It takes time to develop and learn how to use our Common Sense. (How many adolescents do you know who haven’t had the time to develop this sorely needed trait?) Last but not least: Dignity. We need time to allow ourselves to find our own paths, ones that will allow us to present ourselves with Dignity and with Class.
If we find ourselves without enough time? Let’s listen to what Mr. Stephen Covey has to say about it!
“Most of us spend too much time on what is urgent
and not enough time on what is important.”
By Janet Van deWalle
Alone? Lonely? Lonesome?
What’s the Difference?
The Girlz met again recently for coffee, conversation, and companionship. As the makeup of the group changes, so does the conversation. This time, we talked about being alone and the need for friends—or at least other people.
Em recently retired. Her husband is gone a lot, and now she’s ruing her retirement. “I didn’t realize how much my coworkers meant to me—how much we shared,” she laments. “Now, I’m alone most of the time.”
Janie, whose husband died a few months ago, describes a lot of time not taken up by her other activities. “It’s really the most difficult in the evenings,” she relates. “It’s lonely not having an adult to chat with about my day or the news or something on television. The kids and the dog just don’t cut it.”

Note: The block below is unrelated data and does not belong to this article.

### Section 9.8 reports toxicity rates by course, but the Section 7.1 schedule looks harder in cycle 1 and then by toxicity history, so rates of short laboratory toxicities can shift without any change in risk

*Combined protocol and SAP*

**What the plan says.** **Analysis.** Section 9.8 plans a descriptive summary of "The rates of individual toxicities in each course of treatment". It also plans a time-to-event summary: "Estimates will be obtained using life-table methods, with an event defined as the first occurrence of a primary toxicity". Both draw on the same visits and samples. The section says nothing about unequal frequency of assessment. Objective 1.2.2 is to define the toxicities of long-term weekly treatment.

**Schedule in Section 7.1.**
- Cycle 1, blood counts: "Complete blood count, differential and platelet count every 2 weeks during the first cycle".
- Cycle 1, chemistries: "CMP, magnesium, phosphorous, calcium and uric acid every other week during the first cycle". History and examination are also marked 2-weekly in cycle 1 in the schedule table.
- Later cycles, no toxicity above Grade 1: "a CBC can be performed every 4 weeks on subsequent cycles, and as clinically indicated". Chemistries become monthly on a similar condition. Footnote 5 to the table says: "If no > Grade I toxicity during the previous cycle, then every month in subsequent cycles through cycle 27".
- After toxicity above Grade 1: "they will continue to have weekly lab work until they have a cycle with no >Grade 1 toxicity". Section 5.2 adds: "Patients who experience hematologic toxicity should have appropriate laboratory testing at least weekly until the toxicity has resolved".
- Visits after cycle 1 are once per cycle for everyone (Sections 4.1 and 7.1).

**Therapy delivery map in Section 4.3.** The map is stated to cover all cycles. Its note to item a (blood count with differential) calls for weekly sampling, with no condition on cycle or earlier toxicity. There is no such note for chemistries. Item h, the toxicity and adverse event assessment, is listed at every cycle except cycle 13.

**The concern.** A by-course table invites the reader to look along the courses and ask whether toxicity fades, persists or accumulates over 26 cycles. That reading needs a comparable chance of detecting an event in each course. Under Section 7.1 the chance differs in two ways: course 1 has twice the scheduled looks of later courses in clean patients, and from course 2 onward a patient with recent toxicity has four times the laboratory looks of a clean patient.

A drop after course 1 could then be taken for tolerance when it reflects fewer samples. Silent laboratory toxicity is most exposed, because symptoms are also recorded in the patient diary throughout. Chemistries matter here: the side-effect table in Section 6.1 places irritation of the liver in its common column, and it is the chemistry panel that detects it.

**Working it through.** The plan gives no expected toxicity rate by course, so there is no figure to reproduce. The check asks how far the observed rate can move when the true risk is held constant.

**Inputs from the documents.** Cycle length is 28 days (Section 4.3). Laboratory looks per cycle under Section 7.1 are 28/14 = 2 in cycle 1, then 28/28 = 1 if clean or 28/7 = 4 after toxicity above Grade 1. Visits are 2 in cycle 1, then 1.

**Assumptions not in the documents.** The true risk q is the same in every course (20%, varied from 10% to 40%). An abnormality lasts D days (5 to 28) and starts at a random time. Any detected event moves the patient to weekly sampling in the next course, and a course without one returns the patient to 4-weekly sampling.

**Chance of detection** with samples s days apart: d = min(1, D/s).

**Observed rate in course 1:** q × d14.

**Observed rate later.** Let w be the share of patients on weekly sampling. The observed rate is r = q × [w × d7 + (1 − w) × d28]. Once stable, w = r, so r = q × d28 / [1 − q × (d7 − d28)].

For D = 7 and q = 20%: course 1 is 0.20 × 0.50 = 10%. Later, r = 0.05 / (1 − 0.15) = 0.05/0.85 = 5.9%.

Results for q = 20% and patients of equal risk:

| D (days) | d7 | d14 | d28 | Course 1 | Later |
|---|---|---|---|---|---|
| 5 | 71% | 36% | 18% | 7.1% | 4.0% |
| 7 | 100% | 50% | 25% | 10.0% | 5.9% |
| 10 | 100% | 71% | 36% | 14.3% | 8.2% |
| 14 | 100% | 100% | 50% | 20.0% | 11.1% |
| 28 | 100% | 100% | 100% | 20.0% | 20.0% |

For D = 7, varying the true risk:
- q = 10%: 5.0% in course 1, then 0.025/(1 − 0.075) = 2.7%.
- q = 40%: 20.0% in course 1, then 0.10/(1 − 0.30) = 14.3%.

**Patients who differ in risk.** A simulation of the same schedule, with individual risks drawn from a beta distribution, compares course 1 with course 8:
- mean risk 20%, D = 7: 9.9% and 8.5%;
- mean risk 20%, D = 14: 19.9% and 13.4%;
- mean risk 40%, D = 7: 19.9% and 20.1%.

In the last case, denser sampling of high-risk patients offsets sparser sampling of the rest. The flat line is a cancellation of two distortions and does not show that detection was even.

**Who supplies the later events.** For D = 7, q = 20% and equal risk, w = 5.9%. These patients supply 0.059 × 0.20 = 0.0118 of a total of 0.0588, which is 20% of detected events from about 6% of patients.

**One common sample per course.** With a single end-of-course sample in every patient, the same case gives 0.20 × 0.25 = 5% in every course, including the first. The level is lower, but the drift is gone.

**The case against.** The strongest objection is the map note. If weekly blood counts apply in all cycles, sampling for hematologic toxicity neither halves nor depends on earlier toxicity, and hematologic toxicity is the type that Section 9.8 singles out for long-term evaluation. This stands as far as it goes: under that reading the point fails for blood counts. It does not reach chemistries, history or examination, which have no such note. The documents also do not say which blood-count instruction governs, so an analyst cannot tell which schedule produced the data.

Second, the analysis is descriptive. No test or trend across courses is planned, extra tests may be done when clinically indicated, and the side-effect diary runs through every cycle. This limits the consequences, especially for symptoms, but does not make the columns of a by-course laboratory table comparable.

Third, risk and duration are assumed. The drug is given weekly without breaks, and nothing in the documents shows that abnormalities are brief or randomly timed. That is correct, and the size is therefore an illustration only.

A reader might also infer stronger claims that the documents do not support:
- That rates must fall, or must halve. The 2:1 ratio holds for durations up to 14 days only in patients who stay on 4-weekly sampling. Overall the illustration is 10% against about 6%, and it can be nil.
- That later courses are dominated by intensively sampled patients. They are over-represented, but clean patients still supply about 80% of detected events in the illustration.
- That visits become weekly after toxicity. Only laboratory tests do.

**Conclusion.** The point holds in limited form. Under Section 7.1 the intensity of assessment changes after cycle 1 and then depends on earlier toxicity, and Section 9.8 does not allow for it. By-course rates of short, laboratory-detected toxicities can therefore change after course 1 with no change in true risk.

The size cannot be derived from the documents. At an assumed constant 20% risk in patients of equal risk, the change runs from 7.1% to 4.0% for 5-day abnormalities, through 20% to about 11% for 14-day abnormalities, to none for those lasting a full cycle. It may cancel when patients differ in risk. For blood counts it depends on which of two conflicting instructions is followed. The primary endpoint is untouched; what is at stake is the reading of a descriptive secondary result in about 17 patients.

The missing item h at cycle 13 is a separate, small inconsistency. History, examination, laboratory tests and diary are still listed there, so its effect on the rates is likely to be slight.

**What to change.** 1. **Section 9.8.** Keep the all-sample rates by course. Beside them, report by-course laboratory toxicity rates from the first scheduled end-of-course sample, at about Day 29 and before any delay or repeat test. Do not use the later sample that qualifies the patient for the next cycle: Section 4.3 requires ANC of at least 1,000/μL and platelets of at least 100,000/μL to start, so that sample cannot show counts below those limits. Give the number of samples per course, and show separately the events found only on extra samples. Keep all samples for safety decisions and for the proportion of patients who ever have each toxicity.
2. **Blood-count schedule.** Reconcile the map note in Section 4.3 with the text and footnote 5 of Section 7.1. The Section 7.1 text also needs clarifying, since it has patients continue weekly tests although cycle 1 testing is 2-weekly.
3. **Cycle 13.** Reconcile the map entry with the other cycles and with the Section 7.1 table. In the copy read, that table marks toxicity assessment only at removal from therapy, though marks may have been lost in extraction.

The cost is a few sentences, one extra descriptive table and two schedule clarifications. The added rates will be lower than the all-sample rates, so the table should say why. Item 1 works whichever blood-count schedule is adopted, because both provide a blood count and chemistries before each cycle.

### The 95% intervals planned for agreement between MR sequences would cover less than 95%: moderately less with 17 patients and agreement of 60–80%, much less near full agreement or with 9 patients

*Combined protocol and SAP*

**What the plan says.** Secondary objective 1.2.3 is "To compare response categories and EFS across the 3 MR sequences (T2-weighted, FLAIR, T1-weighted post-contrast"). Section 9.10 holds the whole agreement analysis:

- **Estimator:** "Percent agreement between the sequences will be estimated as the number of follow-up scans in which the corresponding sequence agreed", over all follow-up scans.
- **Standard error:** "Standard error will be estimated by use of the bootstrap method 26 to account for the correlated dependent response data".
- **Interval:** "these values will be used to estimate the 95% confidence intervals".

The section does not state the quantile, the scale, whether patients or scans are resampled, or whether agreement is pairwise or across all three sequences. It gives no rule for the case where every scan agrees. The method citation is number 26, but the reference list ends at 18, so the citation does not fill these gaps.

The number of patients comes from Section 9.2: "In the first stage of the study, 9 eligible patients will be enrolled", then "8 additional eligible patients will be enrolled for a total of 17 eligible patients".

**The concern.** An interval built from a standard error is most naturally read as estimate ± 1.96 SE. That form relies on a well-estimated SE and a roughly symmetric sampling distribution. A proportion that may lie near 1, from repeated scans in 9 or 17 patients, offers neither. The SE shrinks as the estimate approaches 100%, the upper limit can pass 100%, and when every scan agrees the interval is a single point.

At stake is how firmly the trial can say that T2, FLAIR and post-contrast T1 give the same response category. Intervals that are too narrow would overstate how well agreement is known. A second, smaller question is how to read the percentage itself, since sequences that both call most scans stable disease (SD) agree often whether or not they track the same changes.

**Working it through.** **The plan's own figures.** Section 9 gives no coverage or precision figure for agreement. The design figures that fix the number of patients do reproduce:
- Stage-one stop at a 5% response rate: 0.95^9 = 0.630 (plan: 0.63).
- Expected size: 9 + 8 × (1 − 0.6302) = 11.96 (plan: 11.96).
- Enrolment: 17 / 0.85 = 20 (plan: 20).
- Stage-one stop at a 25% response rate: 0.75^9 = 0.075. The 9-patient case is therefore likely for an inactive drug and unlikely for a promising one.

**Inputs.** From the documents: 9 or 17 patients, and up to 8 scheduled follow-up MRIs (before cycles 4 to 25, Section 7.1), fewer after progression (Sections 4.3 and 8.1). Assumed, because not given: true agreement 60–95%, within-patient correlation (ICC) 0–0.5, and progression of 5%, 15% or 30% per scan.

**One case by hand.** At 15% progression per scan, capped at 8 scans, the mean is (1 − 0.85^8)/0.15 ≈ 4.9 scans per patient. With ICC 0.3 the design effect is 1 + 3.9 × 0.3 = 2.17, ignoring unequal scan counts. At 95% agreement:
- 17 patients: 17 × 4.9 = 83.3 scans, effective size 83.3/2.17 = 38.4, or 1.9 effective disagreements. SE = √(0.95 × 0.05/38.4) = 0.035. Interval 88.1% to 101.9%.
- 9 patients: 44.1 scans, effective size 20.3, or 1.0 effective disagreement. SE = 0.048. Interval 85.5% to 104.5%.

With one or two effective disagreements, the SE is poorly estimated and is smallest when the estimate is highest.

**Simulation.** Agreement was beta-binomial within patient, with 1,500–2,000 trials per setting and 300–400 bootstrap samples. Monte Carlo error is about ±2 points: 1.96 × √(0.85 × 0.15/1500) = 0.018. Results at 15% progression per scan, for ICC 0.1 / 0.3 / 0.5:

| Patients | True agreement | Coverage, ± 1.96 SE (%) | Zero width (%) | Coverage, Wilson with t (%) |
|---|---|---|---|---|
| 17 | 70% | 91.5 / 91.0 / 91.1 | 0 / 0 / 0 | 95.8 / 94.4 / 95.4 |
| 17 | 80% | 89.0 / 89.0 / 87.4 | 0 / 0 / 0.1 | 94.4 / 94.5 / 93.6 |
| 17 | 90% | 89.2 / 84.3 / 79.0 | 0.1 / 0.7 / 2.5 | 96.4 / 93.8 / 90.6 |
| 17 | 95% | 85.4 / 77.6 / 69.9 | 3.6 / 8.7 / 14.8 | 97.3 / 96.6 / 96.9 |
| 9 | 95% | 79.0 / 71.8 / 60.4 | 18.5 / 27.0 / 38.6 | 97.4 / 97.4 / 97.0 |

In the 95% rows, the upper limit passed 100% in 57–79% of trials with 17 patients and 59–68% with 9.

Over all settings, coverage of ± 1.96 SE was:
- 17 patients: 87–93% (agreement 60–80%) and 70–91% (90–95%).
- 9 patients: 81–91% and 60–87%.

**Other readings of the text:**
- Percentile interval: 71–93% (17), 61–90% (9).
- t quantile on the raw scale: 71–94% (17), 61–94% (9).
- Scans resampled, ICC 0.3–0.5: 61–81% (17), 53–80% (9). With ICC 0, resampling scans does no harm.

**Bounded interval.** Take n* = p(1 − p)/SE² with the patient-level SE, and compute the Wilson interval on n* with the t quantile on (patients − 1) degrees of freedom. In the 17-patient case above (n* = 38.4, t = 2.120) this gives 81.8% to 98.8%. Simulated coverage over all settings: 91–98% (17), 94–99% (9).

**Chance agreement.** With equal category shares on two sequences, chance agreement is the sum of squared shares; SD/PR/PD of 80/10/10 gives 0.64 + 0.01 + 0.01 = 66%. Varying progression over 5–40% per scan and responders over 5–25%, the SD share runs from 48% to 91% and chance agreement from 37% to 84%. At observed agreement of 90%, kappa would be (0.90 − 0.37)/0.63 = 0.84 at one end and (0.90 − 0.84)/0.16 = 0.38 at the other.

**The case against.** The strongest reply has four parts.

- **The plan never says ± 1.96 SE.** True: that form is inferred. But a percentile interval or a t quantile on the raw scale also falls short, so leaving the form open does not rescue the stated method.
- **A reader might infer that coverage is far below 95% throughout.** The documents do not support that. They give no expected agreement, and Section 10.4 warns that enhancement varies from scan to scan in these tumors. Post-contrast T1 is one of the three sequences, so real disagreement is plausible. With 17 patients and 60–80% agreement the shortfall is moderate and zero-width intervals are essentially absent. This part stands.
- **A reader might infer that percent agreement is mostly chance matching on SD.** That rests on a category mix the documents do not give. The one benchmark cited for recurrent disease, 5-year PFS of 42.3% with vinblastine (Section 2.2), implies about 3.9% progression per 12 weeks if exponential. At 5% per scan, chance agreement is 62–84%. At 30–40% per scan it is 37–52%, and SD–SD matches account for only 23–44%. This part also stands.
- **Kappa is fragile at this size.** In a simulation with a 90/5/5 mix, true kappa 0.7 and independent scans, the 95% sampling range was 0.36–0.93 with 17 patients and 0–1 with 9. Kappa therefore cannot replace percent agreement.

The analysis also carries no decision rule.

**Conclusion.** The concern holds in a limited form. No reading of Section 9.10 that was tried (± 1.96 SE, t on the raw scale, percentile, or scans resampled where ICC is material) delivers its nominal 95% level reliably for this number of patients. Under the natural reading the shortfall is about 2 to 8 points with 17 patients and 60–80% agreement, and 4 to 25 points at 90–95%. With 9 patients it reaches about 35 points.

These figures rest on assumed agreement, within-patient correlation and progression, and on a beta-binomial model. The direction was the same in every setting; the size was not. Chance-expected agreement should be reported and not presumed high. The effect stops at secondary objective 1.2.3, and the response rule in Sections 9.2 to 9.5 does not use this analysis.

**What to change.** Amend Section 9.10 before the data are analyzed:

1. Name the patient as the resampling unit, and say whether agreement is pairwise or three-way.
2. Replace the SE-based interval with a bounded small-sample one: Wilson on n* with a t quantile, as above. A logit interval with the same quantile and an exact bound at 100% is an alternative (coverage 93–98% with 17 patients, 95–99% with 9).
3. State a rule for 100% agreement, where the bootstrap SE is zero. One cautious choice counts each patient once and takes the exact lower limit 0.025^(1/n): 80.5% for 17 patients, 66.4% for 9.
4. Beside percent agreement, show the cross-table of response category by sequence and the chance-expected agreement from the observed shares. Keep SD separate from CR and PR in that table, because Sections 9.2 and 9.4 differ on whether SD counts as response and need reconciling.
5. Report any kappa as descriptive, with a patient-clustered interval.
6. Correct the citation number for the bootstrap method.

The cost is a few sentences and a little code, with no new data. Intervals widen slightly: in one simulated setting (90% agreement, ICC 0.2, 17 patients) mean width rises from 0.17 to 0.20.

Barbara comments on how her life has changed since her divorce. “With the kids away, I find myself alone a lot. Most of my friends are part of a couple or have kids and grandkids to do things with. It’s lonesome being just me. Even when I attend the theater, take in a concert, or go to a social event and am around other people, it’s lonely.”
Geri says she likes being alone. “I’m around people a lot. I treasure my alone time when I can work on a project, read, watch television, or whatever, without being interrupted. Even if it’s just for a short while, it’s time for ME.”
Tanya, who is taking extended credit classes for her job, comments that her high schooler comes home and heads straight for his bedroom. “I suggested we do our homework together, or at least in the same part of the house, and was reminded that he prefers the solitude of his room. He says school is noisy, even in study hall or the library. It’s quiet in his room, with no interruptions or distractions…unless he wants them there.”
Meri helps at a local day care. “It’s amazing how kids will play in the same area, right next to each other but not necessarily with each other,” she comments. “They may be sharing blocks, or coloring pages, or dressing up, and still not intermingle or combine their activities. They’re alone but not alone…it’s like they play in parallel worlds.” I’ve seen adults do the same thing.
Maggie does a lot of driving. “I like that time alone. I let my mind wander. I may spend time remembering the past or planning for the future. It’s time to think about stuff in general.”